Several years ago, I met with a couple in their mid-fifties who reached out to me because they needed help with their budgeting. I had known them for a few years, and it appeared they were doing well based on our past conversations and their Facebook posts. Looks can be deceiving, however.
As I reviewed their financial situation, I was shocked at what I saw. They didn’t own their home and they had a mountain of debt. Their only asset was a small checking account. If they attacked their debt aggressively, it would have taken them more than fifteen years to become debt free. This assumes they were willing to curtail their spending, which was going to be a tall order. Their high debt level was robbing them of their ability to establish an emergency fund or save for retirement.
It will be challenging for this couple to make ends meet, especially in retirement. With zero assets saved for retirement, they’ll have to rely on Social Security. The average Social Security check is $1,400. If they both received this same amount their annual retirement income would be $33,600 – before taxes.
In addition, one of the spouses was reluctant to go back to work because most of the jobs being offered were beneath his skill set and level of training.
During my career I’ve met with about a half-dozen families who were in similar financial situations. It’s heartbreaking. As a financial planner, I never want to tell anybody bankruptcy is their best option, but, on occasion, it is.
What should you do if you’re behind the financial 8-ball? Here are a few suggestions.
- If you’re in a financial hole, stop digging. Reduce your expenses. Stop spending. Create a budget. Cut up your credit cards. After analyzing your spending habits create a needs-based budget. What are needs? Food, clothing and shelter. Until your financial situation improves put your wants and wishes on hold.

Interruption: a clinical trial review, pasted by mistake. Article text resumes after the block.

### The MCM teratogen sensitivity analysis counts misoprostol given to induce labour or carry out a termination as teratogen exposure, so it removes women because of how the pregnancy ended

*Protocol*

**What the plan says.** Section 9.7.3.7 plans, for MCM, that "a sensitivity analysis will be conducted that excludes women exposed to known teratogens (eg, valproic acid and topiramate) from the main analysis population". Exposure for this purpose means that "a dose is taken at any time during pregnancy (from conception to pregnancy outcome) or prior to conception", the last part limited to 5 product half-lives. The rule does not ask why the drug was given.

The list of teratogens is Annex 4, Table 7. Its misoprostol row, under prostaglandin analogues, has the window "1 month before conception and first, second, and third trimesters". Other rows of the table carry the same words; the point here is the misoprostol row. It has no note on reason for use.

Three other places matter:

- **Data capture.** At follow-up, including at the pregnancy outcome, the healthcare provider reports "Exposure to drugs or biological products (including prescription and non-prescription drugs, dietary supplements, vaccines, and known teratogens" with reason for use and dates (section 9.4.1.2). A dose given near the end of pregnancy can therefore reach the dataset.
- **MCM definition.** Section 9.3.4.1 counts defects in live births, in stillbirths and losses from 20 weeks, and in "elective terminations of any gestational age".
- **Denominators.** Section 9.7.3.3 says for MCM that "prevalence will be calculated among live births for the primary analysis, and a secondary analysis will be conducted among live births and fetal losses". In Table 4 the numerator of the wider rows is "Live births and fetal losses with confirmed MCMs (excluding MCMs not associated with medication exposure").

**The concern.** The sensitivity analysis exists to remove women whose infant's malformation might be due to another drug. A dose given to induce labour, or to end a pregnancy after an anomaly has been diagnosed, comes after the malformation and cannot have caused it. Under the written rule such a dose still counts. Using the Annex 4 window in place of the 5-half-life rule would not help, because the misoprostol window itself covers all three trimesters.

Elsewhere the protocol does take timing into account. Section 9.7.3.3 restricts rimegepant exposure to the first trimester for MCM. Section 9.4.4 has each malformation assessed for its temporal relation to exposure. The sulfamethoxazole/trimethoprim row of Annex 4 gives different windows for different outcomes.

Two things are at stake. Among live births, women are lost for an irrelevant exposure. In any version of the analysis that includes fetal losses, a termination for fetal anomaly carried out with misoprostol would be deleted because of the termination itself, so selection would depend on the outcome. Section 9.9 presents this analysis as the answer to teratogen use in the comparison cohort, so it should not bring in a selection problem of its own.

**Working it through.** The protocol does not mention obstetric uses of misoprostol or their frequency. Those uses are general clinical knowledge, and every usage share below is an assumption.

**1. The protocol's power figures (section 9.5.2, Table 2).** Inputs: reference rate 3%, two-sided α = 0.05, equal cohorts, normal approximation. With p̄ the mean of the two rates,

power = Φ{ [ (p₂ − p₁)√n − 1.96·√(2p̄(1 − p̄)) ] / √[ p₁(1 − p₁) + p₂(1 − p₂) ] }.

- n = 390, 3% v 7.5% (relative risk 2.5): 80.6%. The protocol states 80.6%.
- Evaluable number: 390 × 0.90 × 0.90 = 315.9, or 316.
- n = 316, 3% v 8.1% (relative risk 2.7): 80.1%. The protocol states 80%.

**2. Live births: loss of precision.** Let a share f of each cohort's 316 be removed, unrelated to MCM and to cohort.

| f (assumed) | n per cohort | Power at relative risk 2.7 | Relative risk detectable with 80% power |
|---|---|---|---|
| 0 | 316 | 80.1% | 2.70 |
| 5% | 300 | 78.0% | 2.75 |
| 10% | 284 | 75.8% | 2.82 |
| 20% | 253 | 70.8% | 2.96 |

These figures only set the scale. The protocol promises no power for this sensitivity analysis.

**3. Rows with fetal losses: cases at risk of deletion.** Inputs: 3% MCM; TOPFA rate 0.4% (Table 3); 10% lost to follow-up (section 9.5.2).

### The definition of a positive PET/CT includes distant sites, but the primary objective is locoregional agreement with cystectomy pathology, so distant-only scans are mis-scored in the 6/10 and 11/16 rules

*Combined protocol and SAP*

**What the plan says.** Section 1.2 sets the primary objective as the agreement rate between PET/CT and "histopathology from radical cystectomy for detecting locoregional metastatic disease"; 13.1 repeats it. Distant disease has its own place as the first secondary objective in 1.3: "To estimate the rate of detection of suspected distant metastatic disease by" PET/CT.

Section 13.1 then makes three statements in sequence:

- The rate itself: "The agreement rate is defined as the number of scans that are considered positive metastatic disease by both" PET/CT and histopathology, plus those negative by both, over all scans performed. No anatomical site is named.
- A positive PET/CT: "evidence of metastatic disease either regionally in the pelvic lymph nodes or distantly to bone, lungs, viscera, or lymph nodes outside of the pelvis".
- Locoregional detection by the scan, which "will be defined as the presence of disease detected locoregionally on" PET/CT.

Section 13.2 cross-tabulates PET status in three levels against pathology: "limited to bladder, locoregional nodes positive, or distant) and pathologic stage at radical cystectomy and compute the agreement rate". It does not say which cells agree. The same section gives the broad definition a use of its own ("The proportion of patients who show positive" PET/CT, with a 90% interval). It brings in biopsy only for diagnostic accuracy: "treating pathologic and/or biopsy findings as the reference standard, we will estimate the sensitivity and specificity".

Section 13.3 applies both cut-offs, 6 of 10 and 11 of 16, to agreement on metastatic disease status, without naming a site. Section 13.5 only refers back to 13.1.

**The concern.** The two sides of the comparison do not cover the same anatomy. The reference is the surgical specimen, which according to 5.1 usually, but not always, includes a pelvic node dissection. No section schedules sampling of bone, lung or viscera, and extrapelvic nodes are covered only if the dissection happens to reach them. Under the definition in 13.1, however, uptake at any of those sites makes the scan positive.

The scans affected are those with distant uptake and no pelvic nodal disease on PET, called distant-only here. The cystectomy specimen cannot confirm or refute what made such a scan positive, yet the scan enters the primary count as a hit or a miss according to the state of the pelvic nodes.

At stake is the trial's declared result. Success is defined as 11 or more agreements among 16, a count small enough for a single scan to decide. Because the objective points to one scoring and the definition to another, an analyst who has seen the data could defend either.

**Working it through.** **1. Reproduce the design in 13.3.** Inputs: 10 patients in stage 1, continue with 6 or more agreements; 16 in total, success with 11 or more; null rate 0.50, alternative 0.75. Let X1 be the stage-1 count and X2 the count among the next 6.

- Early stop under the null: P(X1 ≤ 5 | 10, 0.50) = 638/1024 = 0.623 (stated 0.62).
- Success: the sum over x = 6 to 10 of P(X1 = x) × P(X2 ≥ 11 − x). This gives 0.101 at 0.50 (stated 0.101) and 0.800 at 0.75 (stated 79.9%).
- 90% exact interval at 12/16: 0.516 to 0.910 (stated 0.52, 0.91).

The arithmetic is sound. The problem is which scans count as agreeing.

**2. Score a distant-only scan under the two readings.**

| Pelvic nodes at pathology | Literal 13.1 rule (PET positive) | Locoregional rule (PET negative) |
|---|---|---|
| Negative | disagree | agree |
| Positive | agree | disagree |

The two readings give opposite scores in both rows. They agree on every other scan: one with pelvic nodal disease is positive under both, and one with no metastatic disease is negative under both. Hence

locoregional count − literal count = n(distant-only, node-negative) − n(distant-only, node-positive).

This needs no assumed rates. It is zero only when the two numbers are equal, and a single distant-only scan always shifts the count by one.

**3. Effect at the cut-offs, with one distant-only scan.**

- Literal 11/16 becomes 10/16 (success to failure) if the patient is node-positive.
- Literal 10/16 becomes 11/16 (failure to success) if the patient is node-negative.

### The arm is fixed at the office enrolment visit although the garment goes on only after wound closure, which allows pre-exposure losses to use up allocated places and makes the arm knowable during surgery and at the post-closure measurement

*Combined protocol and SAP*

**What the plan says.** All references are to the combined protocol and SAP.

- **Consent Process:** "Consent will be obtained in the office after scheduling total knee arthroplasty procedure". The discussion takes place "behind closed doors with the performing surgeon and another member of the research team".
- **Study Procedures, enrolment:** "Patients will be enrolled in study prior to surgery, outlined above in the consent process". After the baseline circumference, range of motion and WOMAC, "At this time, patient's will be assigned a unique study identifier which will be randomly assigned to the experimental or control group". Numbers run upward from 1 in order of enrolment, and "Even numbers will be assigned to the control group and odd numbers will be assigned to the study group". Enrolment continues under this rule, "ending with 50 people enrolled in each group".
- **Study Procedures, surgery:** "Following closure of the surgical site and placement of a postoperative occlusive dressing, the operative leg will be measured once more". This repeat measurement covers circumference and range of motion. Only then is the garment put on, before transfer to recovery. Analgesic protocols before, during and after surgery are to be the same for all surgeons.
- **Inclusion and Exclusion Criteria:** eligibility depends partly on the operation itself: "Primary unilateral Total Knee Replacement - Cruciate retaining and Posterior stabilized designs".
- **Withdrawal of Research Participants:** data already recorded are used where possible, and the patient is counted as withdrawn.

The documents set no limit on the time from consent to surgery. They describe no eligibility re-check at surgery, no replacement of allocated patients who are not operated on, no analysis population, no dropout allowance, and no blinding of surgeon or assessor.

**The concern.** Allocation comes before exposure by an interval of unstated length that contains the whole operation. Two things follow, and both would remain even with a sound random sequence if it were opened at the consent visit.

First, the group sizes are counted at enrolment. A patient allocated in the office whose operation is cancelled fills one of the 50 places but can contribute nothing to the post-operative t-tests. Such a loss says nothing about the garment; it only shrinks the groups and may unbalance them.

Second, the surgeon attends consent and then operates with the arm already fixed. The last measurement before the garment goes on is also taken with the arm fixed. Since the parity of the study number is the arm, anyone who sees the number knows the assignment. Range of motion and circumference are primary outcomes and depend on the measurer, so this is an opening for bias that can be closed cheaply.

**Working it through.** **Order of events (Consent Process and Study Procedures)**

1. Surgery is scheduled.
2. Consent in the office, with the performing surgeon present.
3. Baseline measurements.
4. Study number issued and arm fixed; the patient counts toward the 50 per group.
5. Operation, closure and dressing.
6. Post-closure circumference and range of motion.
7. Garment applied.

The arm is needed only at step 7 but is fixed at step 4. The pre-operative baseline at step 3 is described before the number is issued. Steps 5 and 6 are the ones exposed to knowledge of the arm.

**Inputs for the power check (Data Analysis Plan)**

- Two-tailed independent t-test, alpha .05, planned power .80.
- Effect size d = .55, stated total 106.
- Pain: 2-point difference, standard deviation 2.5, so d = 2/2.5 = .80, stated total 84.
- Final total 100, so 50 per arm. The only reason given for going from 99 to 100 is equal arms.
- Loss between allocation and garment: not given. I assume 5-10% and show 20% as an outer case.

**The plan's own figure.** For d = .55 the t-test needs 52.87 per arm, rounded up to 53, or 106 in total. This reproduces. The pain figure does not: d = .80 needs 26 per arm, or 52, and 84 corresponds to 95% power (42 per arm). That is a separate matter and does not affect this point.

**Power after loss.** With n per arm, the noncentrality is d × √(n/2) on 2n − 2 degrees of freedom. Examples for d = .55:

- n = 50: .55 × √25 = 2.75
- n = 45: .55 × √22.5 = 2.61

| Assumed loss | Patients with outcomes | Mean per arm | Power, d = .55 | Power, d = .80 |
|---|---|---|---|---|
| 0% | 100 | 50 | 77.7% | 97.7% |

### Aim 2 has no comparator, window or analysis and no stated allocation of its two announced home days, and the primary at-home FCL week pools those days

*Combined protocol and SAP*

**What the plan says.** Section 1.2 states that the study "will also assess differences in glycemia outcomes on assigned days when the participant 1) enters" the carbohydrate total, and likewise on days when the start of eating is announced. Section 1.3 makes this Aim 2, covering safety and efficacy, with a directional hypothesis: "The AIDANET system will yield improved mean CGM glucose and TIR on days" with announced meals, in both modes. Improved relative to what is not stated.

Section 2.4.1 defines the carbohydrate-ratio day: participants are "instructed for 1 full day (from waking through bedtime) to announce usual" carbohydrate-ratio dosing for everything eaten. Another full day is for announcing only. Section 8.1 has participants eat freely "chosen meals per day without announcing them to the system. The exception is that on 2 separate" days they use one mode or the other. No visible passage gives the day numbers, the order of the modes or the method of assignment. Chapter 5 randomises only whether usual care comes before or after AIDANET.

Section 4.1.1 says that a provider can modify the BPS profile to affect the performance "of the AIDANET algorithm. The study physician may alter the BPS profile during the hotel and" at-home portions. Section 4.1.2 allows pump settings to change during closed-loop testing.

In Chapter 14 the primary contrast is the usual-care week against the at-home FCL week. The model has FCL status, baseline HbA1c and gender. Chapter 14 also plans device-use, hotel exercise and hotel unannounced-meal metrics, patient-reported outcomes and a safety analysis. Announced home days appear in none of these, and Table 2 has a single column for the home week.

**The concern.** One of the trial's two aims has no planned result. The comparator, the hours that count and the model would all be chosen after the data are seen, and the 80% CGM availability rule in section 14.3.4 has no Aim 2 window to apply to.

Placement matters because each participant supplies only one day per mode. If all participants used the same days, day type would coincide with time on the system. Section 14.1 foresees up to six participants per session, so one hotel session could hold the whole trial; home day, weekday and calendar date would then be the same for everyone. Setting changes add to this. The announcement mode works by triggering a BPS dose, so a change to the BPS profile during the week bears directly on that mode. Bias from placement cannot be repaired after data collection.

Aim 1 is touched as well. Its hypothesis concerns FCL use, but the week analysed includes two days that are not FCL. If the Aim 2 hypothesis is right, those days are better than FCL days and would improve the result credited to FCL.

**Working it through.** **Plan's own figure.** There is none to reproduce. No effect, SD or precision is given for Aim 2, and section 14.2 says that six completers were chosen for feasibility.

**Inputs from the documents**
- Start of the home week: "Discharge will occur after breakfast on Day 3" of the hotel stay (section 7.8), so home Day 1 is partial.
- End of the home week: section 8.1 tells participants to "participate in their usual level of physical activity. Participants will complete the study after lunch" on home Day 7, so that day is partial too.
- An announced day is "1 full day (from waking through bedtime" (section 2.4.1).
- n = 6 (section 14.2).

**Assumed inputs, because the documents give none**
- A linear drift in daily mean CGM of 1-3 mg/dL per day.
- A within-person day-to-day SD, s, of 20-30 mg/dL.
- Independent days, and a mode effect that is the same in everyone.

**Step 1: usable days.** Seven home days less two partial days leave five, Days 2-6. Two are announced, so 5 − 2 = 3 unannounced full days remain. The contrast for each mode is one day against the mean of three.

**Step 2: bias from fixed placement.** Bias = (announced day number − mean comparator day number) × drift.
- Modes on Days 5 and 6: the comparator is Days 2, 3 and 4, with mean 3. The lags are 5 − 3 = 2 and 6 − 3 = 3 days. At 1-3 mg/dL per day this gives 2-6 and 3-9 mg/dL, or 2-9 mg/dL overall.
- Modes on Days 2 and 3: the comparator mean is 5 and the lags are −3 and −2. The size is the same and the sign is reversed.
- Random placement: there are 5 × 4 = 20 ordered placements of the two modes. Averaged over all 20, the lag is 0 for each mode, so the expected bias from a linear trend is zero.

- Reduce your financial footprint. Rent a smaller home. Sell one of your cars. Bring your lunch to work. Brew your own coffee. Get rid of cable. Play board games with your family. Visit a National Park for vacation.
- Contact your bank or credit card companies to negotiate better terms. They might reduce your interest payment or waive late fees. According to Credit Karma they may offer you a hardship plan due to a job loss or illness.
- Find a non-profit or credit-counseling company to help you reign in your debt. These organizations will help you with budgeting and debt consolidation.
- Get a job. Any income is better than no income. As I mentioned, the husband in this article was reluctant to get a job that was beneath his social status. The current unemployment rate is 3.8% so finding a job shouldn’t be too difficult. At my local Home Depot, they have scores of orange signs screaming: “We’re hiring.” A sales associate at Home Depot can make between $11 to $14 per hour.
- Cut your kids loose? Is it time for your adult child to support themselves? Are they ready to leave the nest? According to a recent Barron’s article, parents are spending $500 billion per year supporting adult children and their families. This money is a drain on the parent’s resources forcing many to continue working well beyond their golden years. Chris Hogan, author of Everyday Millionaires, reports that 71% of millionaires do not provide monthly support to children over the age of 25. I love my daughter dearly, but after college she’ll need to start working.
Life is hard and balancing financial resources is difficult. I’m currently teaching a financial class at my church and one of the biggest benefits from the people attending has been identifying how their money is being spent. If you know where your money is going, you can make life changing decisions today. I know you can do it!
The rich rule over the poor, and the borrower is slave to the lender. ~ Proverbs 22:7
March 23, 2019
Bill Parrott, CFP®, CKA® is the President and CEO of Parrott Wealth Management located in Austin, Texas. Parrott Wealth Management is a fee-only, fiduciary, registered investment advisor firm. Our goal is to remove complexity, confusion, and worry from the investment and financial planning process so our clients can pursue a life of purpose.
Note: Investments are not guaranteed and do involve risk. Your returns may differ than those posted in this blog.
 https://www.fool.com/retirement/2018/10/16/heres-the-average-social-security-benefit-for-2019.aspx, Maurie Backman, October 16, 2008
 https://www.creditkarma.com/advice/i/negotiate-debt-credit-card-company/, Satta Sarma Hightower, December 4, 2018
 https://www.barrons.com/articles/how-to-protect-your-retirement-from-your-kids-51553285595, Reshma Kapadia, March 23, 2019